Digitally printed cotton virtually eliminates the consumption of water – at least in the printing phase – and the discharge of noxious effluents. Using low volumes of liquid dispersions of pigment colours, therefore, offers a positive environmental impact.
Digital textile printing with pigments also removes the need for water and energy post processing, since colour fastness is achieved by heat fixation alone as opposed to lengthy steam fixation and washing off procedures.
WTiN approached some industry experts for their views on traditional screen printing compared with evolving digital textile printing technologies.
Based in the Netherlands, and represented in more than 100 countries worldwide, SPG Prints is a leading global manufacturer of consumables for printed textiles and labels. The product offering primarily consists of consumables used in the printing process (rotary screens, lacquers, inks and digital engraving). These are complemented by a full range of printing systems and after-sales spare parts, installation and maintenance services.
The company’s digital printing product manager, Jos Notermans, comments: “Nowadays we hear more and more that digital textile printing is opening up a new paradigm in textile printing. Faster, cheaper and more sustainable – this is how digital printing is described. But is digital textile printing indeed a sustainable dream coming true or are we looking way too much through a rose-coloured lens?
“Assessing the edge to which digital textile printing is more sustainable than analogue, we should look at the consumables that each process uses.”
“The major digital textile printing consumables are inks and print heads, with the rotary ones being screens and printing paste. Considering only the amount of the consumables used, digital wins with the least consumables required. Yet keeping in mind the process printing requirements, we should also not neglect the emissions from the evaporation of organic solvents contained in the inks.”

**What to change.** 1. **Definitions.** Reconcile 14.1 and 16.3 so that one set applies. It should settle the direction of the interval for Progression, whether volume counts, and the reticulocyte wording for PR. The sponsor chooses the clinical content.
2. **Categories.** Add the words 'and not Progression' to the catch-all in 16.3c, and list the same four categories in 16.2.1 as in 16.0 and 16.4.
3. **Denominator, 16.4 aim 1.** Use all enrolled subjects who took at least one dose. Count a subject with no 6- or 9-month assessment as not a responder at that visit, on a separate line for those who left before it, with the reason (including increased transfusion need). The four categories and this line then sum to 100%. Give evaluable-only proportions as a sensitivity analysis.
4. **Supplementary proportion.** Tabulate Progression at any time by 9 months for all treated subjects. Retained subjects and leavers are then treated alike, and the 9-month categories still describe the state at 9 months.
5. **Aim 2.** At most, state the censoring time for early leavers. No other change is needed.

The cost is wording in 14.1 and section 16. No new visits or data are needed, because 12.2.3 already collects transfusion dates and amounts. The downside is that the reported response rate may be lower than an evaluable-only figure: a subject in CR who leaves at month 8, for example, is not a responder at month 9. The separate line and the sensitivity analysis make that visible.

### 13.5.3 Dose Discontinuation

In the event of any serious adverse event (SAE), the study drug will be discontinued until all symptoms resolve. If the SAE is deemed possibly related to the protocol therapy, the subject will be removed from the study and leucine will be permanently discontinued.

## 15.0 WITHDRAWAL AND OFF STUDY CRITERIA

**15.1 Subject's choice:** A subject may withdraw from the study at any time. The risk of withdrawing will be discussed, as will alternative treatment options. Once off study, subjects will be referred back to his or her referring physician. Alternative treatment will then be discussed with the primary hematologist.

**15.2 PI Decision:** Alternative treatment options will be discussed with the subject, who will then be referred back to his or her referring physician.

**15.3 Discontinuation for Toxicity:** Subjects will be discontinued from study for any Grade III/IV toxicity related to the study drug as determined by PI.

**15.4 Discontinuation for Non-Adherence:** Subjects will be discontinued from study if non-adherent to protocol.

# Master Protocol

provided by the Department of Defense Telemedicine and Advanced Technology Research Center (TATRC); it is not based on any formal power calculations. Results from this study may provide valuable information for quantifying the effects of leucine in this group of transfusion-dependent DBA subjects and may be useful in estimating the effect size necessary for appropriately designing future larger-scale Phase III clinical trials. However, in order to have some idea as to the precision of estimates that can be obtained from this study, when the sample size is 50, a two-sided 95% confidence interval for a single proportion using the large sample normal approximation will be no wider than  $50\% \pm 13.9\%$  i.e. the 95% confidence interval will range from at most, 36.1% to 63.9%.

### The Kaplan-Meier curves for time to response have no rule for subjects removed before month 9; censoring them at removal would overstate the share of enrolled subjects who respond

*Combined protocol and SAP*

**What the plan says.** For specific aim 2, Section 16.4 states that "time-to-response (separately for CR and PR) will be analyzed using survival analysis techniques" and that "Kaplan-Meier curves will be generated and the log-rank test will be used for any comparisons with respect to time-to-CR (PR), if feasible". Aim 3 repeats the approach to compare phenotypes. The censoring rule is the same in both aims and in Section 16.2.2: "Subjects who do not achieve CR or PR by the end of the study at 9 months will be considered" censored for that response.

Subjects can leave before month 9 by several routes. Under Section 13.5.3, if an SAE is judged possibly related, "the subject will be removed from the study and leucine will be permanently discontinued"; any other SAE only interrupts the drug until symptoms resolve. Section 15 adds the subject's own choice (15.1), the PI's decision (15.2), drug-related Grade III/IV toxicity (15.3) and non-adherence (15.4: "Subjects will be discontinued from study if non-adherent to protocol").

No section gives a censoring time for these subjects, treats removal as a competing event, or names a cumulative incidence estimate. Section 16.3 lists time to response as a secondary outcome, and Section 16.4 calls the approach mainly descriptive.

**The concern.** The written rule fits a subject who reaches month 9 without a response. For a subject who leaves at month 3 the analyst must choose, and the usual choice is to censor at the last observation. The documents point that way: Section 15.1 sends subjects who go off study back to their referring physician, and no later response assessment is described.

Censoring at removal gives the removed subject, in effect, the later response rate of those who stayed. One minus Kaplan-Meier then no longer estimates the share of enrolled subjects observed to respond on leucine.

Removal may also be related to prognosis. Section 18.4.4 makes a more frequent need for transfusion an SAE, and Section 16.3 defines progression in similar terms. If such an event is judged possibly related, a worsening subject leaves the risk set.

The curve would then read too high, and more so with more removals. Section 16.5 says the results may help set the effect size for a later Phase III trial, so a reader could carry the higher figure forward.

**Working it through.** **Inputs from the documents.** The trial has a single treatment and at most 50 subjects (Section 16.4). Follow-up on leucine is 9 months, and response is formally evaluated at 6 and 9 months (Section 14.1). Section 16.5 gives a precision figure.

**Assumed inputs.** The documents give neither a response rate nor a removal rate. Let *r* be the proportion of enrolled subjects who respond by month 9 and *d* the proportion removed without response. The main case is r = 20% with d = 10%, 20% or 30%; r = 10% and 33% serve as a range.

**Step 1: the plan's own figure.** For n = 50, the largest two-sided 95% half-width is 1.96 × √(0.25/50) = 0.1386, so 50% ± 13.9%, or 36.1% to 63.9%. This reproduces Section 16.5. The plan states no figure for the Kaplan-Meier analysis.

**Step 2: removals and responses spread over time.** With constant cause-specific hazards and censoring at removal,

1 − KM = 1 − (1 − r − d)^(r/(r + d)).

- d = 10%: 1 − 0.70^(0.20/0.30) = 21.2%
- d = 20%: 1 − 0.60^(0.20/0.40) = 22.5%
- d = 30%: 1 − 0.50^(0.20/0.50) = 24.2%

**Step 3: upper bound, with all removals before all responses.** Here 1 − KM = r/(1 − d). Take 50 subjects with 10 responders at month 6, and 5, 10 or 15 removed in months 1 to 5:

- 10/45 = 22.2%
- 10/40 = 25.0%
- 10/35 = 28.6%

“At the same time, the digital textile inks – particularly disperse, sublimation and pigment types that involve only a heat-fixation step for post-treatment – contribute to a significant energy and water economy of around 50% and 70% accordingly.”
“Furthermore, the ink consumption and waste for digital printing is considerably less compared to conventional printing which also includes extra chemical waste from screen production.”
Jos concludes: “For some of the stages of the digital printing process, such as steaming or washing, substantial amounts of water and energy are still required. So, even if digital textile printing might look like a more eco alternative at first sight, there’s still a long way ahead for us to transform digital printing into a sustainable reality.”
Director, Abid Omar, says: “Compared to conventional technology (screen printing), digital textile printing is significantly more sustainable with reduced energy, chemical, dyestuff and water consumption in every step of the process.
“Digital textile printing also offers short production runs, enabling faster reaction to market demand, lowering stocking and inventory costs of over-production. And finally, print-on-demand, all of which together is less carbon intensive and more sustainable.”